Goldman Sachs Group Inc. on Tuesday reported sharp gains from investment banking and trading that helped shield the Wall Street leader from choppy market conditions, but investors remained unsure how long this could be kept up.
The world’s top investment bank joined Lehman Brothers Holdings Inc. in reporting second-quarter numbers that solidified record first-half earnings. But, eroding market conditions that began in May has left many guessing if this is all about to change — sending investors to the exits.
Goldman shares fell $5.75, or 4 percent, to close at $139.25 on the New York Stock Exchange, reflecting Wall Street’s nervousness. The rest of the financial services sector also dropped.
“The $64,000 question is if weak markets persist, how long” can strong quarterly returns be maintained, said Goldman Chief Financial Officer David Viniar. “There hasn’t been panic selling, but people have been reducing risks.”
Quarterly profit at Goldman Sachs climbed to $2.29 billion, or $4.78 per share, after preferred stock payments in the three months ended May 26 from $865 million, or $1.71 per share, in the year-ago period. Results benefited from the $700 million sale of a power plant to General Electric Co.
Results for the quarter were the firm’s second-best ever, but still below the record profits seen during the first quarter. The period again saw gains from investment banking, asset management and securities services operations, all of which powered revenue to $10.1 billion from last year’s $4.81 billion.
Goldman trounced Wall Street projections for a profit of $4.28 per share on $8.47 billion in revenue, according to analysts polled by Thomson Financial. In the first quarter, the nation’s largest securities firm by market value posted a profit of $2.48 billion on $10.3 billion of revenue.
“Recent market volatility has served as a reminder of the vital importance of investor confidence to the smooth functioning of the global financial system, but we take comfort from the continuation of strong global economic growth,” said President and Chief Operating Officer Lloyd C. Blankfein in a statement.
Blankfein has been tapped as the Wall Street firm’s next chairman and chief executive officer to replace Henry Paulson, who was recently nominated by President Bush as his next Treasury Secretary. Paulson has led the company to record profits over the past two years.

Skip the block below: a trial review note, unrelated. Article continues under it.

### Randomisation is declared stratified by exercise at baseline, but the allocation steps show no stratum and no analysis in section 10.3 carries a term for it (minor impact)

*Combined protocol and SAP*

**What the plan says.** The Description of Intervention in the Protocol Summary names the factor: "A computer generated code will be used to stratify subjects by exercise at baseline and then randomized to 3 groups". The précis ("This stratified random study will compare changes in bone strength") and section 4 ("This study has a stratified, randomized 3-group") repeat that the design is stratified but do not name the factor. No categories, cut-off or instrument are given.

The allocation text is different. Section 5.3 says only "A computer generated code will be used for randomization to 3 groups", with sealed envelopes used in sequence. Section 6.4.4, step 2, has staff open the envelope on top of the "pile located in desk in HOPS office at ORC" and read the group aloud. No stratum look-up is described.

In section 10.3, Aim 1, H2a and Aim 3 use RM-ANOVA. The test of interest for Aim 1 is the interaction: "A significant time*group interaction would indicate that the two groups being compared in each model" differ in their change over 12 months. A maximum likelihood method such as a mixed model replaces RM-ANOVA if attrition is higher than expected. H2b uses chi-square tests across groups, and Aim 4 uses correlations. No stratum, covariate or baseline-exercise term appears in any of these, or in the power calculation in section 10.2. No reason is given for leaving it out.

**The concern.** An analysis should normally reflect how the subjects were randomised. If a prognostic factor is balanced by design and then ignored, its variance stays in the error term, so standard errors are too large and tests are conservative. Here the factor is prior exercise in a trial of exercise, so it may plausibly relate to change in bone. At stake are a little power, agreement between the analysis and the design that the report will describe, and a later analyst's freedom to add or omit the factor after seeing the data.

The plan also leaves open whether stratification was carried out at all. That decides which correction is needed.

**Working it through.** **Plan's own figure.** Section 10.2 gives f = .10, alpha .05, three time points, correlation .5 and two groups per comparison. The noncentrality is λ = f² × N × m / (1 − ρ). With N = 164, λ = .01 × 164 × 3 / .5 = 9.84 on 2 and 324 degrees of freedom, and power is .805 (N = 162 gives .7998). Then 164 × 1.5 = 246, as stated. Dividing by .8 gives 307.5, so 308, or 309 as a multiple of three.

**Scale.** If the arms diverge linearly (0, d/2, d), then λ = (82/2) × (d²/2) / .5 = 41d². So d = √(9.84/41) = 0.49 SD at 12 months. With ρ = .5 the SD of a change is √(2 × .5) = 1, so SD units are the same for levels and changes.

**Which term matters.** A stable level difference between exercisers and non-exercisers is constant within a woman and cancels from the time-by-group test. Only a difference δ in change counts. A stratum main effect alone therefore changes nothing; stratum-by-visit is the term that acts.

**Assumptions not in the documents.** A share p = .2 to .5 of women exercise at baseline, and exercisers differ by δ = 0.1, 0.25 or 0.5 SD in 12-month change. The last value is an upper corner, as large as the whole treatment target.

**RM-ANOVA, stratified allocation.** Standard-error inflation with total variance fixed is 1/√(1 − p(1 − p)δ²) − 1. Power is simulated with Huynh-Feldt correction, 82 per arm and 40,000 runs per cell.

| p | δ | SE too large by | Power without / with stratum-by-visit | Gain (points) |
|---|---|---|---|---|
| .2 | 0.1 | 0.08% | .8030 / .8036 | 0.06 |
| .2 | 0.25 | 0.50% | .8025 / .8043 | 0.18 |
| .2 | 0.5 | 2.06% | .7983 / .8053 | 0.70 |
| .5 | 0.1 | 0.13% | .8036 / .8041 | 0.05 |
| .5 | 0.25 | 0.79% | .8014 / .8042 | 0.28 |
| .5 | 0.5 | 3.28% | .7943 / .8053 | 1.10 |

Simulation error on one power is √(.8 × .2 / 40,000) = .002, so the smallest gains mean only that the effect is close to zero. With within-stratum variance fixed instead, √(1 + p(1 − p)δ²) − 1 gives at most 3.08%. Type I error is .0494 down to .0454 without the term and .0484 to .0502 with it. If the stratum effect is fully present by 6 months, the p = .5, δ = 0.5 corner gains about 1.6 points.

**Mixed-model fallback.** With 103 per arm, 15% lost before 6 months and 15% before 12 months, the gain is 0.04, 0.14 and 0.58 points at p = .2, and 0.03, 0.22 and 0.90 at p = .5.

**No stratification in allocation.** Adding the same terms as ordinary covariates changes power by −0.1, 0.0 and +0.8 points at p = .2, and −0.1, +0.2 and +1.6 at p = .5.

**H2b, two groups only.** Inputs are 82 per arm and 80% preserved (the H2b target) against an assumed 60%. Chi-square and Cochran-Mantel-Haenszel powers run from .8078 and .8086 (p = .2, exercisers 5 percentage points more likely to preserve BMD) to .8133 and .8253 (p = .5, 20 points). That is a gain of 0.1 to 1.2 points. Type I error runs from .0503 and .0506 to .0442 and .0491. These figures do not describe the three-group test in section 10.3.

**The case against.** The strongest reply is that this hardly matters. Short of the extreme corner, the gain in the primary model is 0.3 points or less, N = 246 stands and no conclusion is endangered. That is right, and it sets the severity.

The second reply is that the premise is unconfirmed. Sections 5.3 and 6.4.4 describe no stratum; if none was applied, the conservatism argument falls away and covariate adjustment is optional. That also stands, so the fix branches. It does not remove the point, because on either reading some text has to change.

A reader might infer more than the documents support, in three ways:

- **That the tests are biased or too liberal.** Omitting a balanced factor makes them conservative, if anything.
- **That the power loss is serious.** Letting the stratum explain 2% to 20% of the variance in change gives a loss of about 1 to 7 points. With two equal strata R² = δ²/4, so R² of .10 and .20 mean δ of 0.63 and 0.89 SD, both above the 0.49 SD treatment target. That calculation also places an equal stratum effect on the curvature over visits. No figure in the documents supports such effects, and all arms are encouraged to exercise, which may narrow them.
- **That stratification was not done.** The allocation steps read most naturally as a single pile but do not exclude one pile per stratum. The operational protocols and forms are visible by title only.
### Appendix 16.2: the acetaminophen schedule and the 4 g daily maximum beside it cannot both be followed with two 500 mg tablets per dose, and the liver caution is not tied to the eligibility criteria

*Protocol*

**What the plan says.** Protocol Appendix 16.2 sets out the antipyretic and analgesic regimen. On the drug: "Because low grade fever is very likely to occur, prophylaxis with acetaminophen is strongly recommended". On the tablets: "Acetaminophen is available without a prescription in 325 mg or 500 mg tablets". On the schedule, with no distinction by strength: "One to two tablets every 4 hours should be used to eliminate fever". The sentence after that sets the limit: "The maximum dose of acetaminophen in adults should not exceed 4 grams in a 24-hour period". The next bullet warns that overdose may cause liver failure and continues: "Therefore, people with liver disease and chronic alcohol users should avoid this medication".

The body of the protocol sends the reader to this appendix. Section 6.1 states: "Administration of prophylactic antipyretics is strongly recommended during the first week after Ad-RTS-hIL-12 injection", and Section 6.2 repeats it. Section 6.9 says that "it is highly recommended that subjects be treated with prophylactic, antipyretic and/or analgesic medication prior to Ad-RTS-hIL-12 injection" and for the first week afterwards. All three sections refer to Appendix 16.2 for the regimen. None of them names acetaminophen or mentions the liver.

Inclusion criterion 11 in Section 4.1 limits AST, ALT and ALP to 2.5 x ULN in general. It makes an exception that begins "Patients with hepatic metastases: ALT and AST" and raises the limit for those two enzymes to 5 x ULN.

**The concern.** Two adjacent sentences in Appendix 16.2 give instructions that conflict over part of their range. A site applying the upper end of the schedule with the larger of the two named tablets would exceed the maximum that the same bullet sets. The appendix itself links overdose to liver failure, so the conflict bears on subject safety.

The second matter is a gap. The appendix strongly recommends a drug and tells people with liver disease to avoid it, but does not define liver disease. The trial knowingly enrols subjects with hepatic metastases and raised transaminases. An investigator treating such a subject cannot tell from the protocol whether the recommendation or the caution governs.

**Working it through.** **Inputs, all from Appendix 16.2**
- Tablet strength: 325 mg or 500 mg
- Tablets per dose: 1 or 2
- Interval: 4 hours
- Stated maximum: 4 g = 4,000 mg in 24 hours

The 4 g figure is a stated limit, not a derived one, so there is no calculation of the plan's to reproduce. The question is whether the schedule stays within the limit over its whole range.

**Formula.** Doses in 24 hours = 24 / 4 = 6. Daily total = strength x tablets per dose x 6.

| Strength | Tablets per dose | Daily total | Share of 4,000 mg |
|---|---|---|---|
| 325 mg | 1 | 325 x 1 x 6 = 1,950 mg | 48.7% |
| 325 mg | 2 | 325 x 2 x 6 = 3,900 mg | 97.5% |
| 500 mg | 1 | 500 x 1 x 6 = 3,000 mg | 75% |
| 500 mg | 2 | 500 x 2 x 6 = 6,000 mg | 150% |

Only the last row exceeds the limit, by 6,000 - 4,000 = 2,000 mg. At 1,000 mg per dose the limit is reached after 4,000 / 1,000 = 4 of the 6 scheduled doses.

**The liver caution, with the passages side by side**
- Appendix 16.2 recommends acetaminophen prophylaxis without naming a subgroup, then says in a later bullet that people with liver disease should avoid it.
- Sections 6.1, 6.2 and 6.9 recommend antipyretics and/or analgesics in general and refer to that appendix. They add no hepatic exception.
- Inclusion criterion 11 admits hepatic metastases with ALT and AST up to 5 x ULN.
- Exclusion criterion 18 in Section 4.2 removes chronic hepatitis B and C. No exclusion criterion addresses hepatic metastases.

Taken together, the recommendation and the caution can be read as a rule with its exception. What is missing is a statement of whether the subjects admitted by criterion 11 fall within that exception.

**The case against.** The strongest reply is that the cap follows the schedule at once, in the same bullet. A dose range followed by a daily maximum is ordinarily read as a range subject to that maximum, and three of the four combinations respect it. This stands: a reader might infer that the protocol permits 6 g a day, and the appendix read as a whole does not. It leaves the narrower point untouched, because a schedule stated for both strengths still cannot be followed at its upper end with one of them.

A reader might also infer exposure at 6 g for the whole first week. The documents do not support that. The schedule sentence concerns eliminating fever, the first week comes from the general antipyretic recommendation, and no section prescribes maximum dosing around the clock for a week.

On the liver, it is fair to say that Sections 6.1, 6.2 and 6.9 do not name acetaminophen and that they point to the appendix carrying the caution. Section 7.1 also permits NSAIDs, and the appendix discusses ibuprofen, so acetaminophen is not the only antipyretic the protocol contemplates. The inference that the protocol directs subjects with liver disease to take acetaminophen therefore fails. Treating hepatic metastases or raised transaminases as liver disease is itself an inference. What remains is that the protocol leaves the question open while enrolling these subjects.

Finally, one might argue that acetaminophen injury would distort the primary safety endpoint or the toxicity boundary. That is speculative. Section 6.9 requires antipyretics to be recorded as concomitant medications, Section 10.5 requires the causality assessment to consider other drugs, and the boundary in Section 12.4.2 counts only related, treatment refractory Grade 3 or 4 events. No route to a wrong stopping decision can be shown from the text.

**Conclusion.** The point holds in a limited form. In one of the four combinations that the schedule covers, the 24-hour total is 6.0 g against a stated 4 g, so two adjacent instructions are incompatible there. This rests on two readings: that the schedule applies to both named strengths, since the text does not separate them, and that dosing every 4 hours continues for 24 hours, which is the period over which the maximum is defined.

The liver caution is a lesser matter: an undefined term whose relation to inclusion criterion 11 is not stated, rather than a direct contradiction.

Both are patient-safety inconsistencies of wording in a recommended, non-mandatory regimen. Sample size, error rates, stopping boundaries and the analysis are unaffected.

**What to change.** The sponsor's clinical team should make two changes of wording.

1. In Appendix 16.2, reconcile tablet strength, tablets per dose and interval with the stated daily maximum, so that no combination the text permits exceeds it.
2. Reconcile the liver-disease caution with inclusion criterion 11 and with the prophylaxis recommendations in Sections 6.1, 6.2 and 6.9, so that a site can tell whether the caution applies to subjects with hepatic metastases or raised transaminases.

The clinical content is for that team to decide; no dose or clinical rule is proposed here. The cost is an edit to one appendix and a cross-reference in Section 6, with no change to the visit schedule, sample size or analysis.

Blankfein’s tallest order likely will be showing skeptical shareholders how he’ll navigate the securities firm as global markets remain choppy on concerns rising interest rates will cause weakness in the stock markets, and cut into profit margins for U.S. investment banks. Goldman reported trading still performed well, while most of its profit was anchored by near-record merger and underwriting activity.
The New York-based firm posted investment banking revenue of $1.53 billion, up 87 percent from the year-ago period and its second-best performance in its history. Driving results were fees from not just mergers and acquisitions, but a robust initial public offering market. During the quarter, Goldman advised on blockbuster deals such as the Bank of China $11.2 billion public offering and MasterCard Inc.’s $2.4 billion flotation.
Fixed income, the securities firm’s biggest business that includes currency and commodities trading, jumped 15 percent to a record $4.32 billion.
Equities trading revenue — an area that was expected to be sluggish due to a market downturn toward the end of the quarter — rose to $2.35 billion from $1.11 billion, its second best performance ever. Revenue from asset management and securities services rose 37 percent to $1.61 billion.
The results were not seen as enough to easily convince investors that Goldman, and other investment banks, can withstand further market declines, according to analysts.
“We don’t believe the report is impressive enough to make the market reverse its recent negative sentiment and risk-aversion,” Fox-Pitt Kelton analyst David Trone said in a research note.
Viniar would not comment on how he expects the markets to play out during the third quarter. However, he said recent turbulence seen in global equity markets has not had too much of an impact on Wall Street deal making.
“If you look around the markets, a lot of big deals have gotten done and gotten done well,” he said. “Very few have been pulled or delayed, and the backlog of transactions continue to grow.”
The flip-side, he said, is that a steep slowdown for another six weeks would hurt Goldman’s business. “Right now,” he said, “there has not been a decline in confidence levels.”
Goldman also took on more risk this quarter. Traders more than doubled their “value-at-risk” — the amount of money Goldman could lose in a single day — to $112 million from last year. This also increased from the first quarter’s $92 million.
Viniar also noted hedge funds — many of which use Goldman to broker major deals — have been struggling amid recent economic turmoil. He said hedge fund customers have been giving back gains during the period, but added they are not in “panic risk-reduction mode.”
With Goldman and Lehman Brothers quarterly results out of the way, Wall Street will now be looking toward two other upcoming reports due out. Bear Stearns Cos. will post second-quarter results on Thursday, while Morgan Stanley Inc. comes out June 21.